Posted on Wednesday 4th of October 2006 at 05:08 in Linux

Top 10 Ways to Convince a New User Onto Linux

We all know the advantages of Linux, but getting new users to embrace the open source side of life is often difficult. I've spent some time reasoning with friends and colleagues why I feel Linux is a good idea for anyone, even if (like me) they can't live without Windows, either dual booting or having a separate Linux Box (a very popular notion) is still a good idea. However, explaining the advantages to users in terms they can relate to is the key so here is my 10 point argument:

1. Linux is free so instead of spending $400 on Vista you could throw more money at your PC/Partner. So either your machine will be faster or your partner will like you again - either way = win.

2. It's more secure - Brian Profitt from LinuxToday reported there being a known 863 viruses for Linux compared to 114,000 for Windows. So you're at significantly less risk than you are on Windows.

3. You can feel smarter than everyone else - but in a good way. Windows is about profit while Linux is an intellectual experiment. You've broken away from "the norm" to broaden your horizons - this can only be a good thing.

tux4. Linux gets updated all the time. I believe Ubuntu gets updated 3 times a year, so you essentially get a new version every couple of months and they do look new (if Edgy Eft is anything to go by when compared to Breezy or Dapper). While MS rolls out new O/S's every 6 years or so, you get regular updates with Linux.

5. Freedom of choice! Ubuntu, Suse, Fedora, Knoppix, Mandriva, Gentoo, how many distributions are there? Have a look here for a full list, but it is a lot! So why is this a good thing? Your Windows choices are fairly limited (XP or Vista basically) whereas with Linux you have numerous distributions to choose from - so there's lots of choice, allowing you to find the O/S that suits you best, rather than making do with a generic package.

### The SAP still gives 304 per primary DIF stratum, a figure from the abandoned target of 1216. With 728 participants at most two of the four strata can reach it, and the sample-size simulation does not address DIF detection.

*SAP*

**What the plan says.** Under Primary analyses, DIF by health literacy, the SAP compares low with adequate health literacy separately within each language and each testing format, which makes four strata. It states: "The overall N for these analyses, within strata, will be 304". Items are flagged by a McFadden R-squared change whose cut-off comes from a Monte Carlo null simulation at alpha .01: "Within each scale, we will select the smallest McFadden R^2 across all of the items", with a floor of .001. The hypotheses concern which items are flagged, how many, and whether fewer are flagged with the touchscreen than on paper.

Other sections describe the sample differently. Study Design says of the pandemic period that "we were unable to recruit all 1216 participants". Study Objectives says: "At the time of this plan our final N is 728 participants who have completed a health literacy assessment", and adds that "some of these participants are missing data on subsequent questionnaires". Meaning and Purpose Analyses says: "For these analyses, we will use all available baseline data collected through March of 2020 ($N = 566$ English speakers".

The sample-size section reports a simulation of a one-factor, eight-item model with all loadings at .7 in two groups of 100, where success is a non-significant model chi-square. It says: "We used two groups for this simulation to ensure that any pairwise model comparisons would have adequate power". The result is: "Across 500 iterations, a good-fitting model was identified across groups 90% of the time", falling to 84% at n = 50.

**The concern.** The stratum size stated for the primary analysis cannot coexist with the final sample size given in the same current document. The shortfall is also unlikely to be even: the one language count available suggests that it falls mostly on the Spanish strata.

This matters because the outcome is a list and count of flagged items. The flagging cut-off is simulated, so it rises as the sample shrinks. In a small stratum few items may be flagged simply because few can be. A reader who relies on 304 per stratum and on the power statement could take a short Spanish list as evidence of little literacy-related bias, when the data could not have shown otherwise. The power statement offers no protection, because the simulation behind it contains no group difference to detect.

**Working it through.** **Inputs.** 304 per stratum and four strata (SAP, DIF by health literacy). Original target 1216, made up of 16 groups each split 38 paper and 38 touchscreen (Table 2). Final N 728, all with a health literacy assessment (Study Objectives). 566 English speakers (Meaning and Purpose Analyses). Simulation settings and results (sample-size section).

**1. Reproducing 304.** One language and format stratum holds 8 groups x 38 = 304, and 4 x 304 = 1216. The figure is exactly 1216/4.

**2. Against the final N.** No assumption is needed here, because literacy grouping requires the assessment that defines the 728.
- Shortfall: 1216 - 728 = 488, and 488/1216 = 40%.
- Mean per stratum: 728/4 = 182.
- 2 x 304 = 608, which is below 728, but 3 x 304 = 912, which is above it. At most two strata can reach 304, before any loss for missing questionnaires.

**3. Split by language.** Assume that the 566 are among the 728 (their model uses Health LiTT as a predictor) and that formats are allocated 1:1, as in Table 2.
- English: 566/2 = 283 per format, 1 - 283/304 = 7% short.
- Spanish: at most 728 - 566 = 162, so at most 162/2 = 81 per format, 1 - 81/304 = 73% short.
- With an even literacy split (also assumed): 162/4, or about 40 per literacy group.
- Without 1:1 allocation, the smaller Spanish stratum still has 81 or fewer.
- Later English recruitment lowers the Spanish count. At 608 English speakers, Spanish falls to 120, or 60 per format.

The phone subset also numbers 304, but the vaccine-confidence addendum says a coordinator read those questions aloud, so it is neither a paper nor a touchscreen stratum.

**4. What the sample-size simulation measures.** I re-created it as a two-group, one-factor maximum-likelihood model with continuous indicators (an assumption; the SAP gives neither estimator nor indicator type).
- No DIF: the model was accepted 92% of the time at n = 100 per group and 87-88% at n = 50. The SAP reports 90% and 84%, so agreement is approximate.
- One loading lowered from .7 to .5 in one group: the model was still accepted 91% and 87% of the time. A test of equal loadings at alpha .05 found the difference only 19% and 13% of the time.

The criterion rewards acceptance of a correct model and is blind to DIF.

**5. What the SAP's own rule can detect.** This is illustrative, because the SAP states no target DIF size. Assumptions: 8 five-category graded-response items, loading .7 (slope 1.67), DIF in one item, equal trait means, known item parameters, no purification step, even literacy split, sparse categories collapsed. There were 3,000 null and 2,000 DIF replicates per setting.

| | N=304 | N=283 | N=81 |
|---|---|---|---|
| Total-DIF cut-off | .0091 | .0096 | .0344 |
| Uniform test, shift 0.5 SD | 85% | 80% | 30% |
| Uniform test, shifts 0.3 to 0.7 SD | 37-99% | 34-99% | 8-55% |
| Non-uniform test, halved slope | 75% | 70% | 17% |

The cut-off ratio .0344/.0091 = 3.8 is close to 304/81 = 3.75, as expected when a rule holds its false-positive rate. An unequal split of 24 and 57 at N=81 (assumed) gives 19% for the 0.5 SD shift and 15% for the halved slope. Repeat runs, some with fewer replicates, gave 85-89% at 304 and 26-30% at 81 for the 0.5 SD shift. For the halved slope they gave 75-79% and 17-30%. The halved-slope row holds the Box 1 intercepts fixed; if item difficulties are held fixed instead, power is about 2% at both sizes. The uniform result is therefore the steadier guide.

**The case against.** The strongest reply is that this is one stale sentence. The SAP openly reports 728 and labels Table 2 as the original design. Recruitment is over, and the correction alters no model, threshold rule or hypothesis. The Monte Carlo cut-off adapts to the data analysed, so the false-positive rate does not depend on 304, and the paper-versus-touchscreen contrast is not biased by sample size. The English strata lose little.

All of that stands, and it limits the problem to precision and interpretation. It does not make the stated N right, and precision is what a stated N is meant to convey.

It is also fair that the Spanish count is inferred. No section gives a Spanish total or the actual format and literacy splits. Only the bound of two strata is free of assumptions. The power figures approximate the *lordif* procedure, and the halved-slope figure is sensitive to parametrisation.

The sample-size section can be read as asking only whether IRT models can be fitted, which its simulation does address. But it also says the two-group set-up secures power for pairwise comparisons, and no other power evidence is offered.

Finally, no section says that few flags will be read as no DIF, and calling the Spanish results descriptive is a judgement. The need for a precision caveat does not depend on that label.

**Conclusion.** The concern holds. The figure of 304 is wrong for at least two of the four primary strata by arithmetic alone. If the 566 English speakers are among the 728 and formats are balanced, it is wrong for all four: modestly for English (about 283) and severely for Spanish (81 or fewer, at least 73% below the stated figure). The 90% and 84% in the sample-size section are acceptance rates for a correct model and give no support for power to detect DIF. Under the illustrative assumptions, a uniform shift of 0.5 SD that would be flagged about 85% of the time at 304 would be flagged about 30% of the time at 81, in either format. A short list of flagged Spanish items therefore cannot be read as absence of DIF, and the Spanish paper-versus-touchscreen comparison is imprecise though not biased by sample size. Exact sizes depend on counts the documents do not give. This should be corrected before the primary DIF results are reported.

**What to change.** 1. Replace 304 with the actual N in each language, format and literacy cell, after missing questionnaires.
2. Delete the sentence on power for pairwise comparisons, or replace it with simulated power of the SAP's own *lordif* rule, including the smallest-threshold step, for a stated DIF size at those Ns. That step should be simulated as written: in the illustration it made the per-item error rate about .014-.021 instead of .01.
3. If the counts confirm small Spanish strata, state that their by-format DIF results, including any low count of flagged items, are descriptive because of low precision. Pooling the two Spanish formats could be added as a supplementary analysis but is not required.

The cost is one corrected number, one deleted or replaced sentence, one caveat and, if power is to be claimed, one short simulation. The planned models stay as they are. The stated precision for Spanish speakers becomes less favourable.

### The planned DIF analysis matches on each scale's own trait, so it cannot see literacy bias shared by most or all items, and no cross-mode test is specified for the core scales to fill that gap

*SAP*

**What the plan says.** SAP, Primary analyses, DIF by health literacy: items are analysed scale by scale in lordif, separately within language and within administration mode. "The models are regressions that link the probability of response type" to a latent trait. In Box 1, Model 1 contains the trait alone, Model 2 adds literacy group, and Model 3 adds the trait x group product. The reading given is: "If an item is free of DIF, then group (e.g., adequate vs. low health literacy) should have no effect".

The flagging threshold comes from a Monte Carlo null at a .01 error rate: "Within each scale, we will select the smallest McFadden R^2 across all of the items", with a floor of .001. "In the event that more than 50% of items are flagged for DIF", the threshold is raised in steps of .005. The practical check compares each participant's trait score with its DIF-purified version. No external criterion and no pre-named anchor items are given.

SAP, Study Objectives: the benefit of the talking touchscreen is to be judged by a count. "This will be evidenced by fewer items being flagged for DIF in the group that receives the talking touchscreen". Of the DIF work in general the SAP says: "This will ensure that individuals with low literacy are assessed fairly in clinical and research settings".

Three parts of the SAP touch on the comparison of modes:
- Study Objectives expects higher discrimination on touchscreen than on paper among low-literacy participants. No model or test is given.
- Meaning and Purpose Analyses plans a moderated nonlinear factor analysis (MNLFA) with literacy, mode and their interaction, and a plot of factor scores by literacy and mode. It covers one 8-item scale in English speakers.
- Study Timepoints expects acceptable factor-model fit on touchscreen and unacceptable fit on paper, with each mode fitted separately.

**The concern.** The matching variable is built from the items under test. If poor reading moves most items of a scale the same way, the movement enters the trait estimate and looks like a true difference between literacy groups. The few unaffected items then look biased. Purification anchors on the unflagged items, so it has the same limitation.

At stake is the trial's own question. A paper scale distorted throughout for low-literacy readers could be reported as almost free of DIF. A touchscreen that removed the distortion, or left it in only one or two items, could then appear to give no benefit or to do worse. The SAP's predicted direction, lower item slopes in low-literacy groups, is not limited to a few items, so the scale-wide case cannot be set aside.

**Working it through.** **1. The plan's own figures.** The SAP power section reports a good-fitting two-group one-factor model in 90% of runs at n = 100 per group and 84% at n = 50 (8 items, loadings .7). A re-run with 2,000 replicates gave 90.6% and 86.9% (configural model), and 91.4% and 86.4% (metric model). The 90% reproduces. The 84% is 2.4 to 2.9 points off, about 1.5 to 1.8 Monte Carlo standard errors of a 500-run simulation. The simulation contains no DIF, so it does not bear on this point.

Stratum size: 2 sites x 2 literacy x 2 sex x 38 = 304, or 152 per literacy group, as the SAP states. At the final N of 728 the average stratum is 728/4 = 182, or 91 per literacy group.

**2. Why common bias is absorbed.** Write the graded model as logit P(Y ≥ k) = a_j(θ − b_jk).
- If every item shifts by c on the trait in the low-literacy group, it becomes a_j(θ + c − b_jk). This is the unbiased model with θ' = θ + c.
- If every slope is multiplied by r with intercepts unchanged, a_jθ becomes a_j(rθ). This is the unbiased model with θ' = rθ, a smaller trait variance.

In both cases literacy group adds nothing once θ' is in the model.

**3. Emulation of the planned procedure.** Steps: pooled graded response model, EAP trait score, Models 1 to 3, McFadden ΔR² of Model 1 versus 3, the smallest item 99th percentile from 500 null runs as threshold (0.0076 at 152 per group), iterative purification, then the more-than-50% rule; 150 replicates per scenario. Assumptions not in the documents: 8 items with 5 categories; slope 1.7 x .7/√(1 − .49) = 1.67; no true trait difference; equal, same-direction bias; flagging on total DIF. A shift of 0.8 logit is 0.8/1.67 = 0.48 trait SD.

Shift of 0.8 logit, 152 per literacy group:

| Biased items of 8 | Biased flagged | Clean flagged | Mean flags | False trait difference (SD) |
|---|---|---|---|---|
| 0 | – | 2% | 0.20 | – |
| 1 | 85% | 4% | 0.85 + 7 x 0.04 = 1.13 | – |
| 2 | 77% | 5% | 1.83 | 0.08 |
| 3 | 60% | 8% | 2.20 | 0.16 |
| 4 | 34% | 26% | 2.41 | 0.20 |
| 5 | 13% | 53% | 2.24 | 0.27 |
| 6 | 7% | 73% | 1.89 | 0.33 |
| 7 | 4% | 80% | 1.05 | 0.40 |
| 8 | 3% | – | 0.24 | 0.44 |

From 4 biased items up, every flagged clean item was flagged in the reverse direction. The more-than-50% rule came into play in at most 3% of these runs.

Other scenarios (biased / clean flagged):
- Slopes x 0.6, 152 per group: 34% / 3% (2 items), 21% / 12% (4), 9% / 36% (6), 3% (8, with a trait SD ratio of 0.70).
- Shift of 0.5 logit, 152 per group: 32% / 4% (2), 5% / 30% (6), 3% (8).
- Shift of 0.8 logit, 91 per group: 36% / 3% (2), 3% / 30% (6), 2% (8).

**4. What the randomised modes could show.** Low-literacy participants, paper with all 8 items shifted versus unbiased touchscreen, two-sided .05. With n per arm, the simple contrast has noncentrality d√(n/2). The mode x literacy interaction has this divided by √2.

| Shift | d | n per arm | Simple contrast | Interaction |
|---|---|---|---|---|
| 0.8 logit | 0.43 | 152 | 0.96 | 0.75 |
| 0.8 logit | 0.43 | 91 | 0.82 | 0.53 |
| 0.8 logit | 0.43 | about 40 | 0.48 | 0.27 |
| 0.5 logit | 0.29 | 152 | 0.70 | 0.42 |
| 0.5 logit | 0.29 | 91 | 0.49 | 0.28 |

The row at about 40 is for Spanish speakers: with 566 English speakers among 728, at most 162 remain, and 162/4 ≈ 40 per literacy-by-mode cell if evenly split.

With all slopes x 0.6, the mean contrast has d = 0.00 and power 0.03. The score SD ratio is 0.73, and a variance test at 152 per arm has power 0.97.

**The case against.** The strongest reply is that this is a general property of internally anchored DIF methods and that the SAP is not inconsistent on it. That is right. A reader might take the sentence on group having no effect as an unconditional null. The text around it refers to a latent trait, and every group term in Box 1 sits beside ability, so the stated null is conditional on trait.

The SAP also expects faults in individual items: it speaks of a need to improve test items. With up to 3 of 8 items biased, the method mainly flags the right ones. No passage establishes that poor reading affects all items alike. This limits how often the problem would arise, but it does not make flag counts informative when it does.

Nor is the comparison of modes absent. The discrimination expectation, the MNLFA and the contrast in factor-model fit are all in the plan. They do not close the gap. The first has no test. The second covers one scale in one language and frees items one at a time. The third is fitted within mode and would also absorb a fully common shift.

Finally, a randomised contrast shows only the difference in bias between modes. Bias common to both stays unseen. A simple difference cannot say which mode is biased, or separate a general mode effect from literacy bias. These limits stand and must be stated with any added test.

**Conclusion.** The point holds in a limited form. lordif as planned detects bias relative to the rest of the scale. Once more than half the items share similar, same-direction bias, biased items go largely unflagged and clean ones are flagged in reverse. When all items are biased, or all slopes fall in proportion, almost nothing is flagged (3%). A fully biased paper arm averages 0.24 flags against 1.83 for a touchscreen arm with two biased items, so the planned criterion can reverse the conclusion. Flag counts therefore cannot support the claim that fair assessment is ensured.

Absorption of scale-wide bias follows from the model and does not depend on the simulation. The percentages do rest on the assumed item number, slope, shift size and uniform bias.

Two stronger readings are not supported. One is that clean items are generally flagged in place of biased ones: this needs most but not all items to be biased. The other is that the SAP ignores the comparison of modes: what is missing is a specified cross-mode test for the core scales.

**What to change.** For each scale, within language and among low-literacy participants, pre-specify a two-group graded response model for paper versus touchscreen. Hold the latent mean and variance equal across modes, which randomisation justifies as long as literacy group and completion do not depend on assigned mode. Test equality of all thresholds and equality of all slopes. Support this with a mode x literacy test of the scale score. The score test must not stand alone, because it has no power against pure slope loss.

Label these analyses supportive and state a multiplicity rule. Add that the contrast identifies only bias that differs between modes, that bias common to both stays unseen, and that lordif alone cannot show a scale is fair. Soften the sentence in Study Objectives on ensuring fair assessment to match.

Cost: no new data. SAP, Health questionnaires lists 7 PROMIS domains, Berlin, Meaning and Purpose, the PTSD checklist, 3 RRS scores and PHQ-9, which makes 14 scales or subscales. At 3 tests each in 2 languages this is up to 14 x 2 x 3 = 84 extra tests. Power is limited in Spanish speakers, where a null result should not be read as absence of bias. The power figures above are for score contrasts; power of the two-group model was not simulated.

6. A caring community. The Linux community is incredibly helpful on the most part, with forums dedicated to each distro with a large user base - allowing you to get tailored support from real users. Which is clearly better than the "hit and hope" manner Microsoft deliver support. True, the extensive directory of support available at MS is useful but it pales in comparison the getting real support from fellow users.

7. Obtaining free software is very easy. Certainly with Ubuntu (and no, this does not mean piracy), using the Synaptic Package Manager makes life so easy... If you can use a mouse you can install software. True, some software is still a right spoon to install, but on the most part the days of command line headaches are gone.

8. Try before you commit. The LiveCD environment for Linux is fantastic - you chuck the CD in your drive when you're booting and it'll take you to an environment where you can play with Linux without having installed it. So, this would be a great way for you to play and see which distro you'd like to have full time.

9. Hop on the bandwagon! It's on the climb... Brazil trains its government sector on Linux, it's breaking into the banking industry... It's really taking off so don't you want to be able to say that you did it first?

10. Because it's just a good skill to have. Being tied to one operating system makes you dependant on it and Vista is going to cost a lot of money, so take the step and give Linux a try. You won't lose anything if you dual boot or have a separate machine for it.

11. I'll be your friend. - how could you resist? I didn't include it in the original 10 points because it's not really a valid reason, unless you want it to be :)

 

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